The Historian as Activist
Tara is former student of mine. She was an undergraduate history major who now works at a children's hospital in the Republic of Malawi, Africa. Her job consists of spending time with sick African children. She plays with them, builds relationships with them and their parents, listens to them, empathizes with their struggles, and then tells their stories to western Christians through a variety of social media outlets.
To borrow a phrase from James Davison Hunter's To Change the World, Tara is "faithfully present" in the lives of these Malawi children and their families. She is devoting her life to something greater than her own ambitions. She is an agent of change in the world.
And she landed this job because and not in spite of the fact that she was a history major in college.
Can the study of history change the world? Can historians, functioning in their role as historians, bring meaningful change to society? Or is the study of history merely about memorizing dates and facts—a kind of necessary burden one must endure to receive a high school or college diploma?
There are a variety of ways to think about how a historian might be an agent for change. For example, some might say that the historian has the responsibility find heroes in the past that inspire us to beneficent action in the present. A Christian historian might challenge us to draw inspiration from Billy Graham's commitment to evangelism, or Dietrich Boenhoffer's resistance to Hitler, or Martin Luther King's fight for civil rights, or Susan B. Anthony's battle for women's suffrage. In this model, the past serves the present only when we focus on its heroes.
Such a view of the past is evident in a recent study by the Southern Poverty Law Center (SPLC) concluding that school students are widely ignorant of the civil rights movement. Such a lack of knowledge is problematic, the study argues, because schools that do not adequately teach their students about this great reform movement in American history fail in their responsibility "to educate...citizens to be agents of change." The implication is that the study of the past is important because it produces activists.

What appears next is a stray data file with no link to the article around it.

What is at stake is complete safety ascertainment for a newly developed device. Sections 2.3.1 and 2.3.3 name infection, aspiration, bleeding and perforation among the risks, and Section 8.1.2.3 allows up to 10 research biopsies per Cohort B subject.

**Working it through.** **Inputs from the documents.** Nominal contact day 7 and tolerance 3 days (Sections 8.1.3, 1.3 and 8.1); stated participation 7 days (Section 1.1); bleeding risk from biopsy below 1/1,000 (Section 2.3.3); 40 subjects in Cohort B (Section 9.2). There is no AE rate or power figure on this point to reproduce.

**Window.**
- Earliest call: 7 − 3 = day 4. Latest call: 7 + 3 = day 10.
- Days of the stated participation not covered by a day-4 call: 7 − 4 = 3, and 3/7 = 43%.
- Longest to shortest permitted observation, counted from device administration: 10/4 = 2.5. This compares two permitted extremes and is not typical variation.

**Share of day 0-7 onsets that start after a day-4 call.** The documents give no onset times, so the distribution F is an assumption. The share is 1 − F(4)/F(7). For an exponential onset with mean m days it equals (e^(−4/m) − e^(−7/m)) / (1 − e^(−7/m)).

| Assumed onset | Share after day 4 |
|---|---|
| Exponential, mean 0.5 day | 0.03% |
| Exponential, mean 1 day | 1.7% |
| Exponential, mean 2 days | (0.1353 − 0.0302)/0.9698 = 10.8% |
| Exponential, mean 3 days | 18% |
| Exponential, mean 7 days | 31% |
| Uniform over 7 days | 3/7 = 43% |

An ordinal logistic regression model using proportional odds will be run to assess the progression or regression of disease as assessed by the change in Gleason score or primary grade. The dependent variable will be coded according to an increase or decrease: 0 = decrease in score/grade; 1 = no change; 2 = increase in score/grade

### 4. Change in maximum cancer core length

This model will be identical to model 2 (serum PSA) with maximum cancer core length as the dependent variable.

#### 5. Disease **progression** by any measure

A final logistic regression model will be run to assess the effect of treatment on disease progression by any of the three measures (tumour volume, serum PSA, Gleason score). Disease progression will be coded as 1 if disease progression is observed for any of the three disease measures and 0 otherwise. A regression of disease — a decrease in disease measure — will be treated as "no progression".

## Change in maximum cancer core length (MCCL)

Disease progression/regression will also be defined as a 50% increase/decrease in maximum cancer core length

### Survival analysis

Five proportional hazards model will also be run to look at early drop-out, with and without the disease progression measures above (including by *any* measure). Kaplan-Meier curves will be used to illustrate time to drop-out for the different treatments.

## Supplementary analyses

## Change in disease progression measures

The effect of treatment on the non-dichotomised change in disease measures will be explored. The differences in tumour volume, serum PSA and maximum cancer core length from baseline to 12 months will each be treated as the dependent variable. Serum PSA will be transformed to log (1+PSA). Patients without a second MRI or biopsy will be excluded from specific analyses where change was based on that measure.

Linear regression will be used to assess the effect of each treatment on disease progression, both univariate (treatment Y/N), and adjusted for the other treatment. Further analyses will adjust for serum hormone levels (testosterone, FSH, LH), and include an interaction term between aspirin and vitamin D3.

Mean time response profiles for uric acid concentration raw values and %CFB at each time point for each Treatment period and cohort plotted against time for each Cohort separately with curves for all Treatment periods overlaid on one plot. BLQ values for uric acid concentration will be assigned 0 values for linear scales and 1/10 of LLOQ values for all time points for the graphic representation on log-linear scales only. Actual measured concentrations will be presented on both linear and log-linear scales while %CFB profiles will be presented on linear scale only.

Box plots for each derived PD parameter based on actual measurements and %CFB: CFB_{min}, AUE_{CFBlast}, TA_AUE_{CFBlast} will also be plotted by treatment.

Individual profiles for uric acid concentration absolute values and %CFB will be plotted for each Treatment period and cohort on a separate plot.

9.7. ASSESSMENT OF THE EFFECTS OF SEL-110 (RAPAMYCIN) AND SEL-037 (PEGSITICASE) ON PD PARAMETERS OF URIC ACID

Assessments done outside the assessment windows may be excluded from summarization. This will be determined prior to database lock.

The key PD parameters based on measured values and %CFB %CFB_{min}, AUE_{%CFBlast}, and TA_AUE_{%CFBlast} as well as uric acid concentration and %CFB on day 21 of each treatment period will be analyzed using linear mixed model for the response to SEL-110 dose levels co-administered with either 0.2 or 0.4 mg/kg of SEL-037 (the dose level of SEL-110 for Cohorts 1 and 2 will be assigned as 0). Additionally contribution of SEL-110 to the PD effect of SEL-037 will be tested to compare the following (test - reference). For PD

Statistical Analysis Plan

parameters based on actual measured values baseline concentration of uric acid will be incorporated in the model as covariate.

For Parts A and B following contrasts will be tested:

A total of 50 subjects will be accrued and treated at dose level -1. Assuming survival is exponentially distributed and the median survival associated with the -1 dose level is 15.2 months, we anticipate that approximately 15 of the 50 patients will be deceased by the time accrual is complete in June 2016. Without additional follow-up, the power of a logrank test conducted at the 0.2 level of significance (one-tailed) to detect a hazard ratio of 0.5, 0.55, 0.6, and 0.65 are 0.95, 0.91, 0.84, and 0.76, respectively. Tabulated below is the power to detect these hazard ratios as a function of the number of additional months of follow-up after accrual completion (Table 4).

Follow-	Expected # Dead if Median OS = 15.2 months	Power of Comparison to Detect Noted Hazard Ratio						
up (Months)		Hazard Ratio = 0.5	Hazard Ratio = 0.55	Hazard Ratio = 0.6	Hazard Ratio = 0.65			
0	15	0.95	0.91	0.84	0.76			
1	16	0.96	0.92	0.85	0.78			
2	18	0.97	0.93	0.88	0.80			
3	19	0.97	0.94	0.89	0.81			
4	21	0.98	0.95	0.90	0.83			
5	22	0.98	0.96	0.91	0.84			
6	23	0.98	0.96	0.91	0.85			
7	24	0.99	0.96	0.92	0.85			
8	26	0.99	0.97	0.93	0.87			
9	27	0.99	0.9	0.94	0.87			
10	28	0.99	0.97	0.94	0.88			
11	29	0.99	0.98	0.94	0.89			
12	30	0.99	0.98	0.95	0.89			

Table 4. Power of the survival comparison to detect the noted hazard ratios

The "past as inspiration" model has its merits. No one will disagree with the notion that the study of heroic individuals in the past can spur us on to great deeds in the present. The past should be inspirational. We should celebrate its heroes and then do our best, in the words of Jesus in Luke 10:37, to "go and do likewise."
But such an approach to the study of the past has its limits. All of us know that sometimes—perhaps more often than not—the past does not inspire. It is filled with brokenness and sin. It is filled with people who we may not want our kids know about. The study of the past always reminds us that we live in a fallen world.
When confronted with a past where heroes are hard to find, we often use the past as a morality tale. The inspirational figures inspire us, but the darker figures serve as examples of what we must avoid in the present and the future. How many times have you heard someone say that we must study the past so that "we do not make the same mistakes all over again?" In this model, which gets us closer to what students of the past actually do for society, the historian serves as a watchdog. He or she reminds us where we have been and alerts us to when we start to travel down paths that have been unproductive, morally suspect, or downright disastrous.
John Fea chairs the History Department at Messiah College in Grantham, PA, and is the author of Was America Founded as a Christian Nation? A Historical Introduction (Westminster John Knox Press, 2011). He blogs daily at philipvickersfithian.com.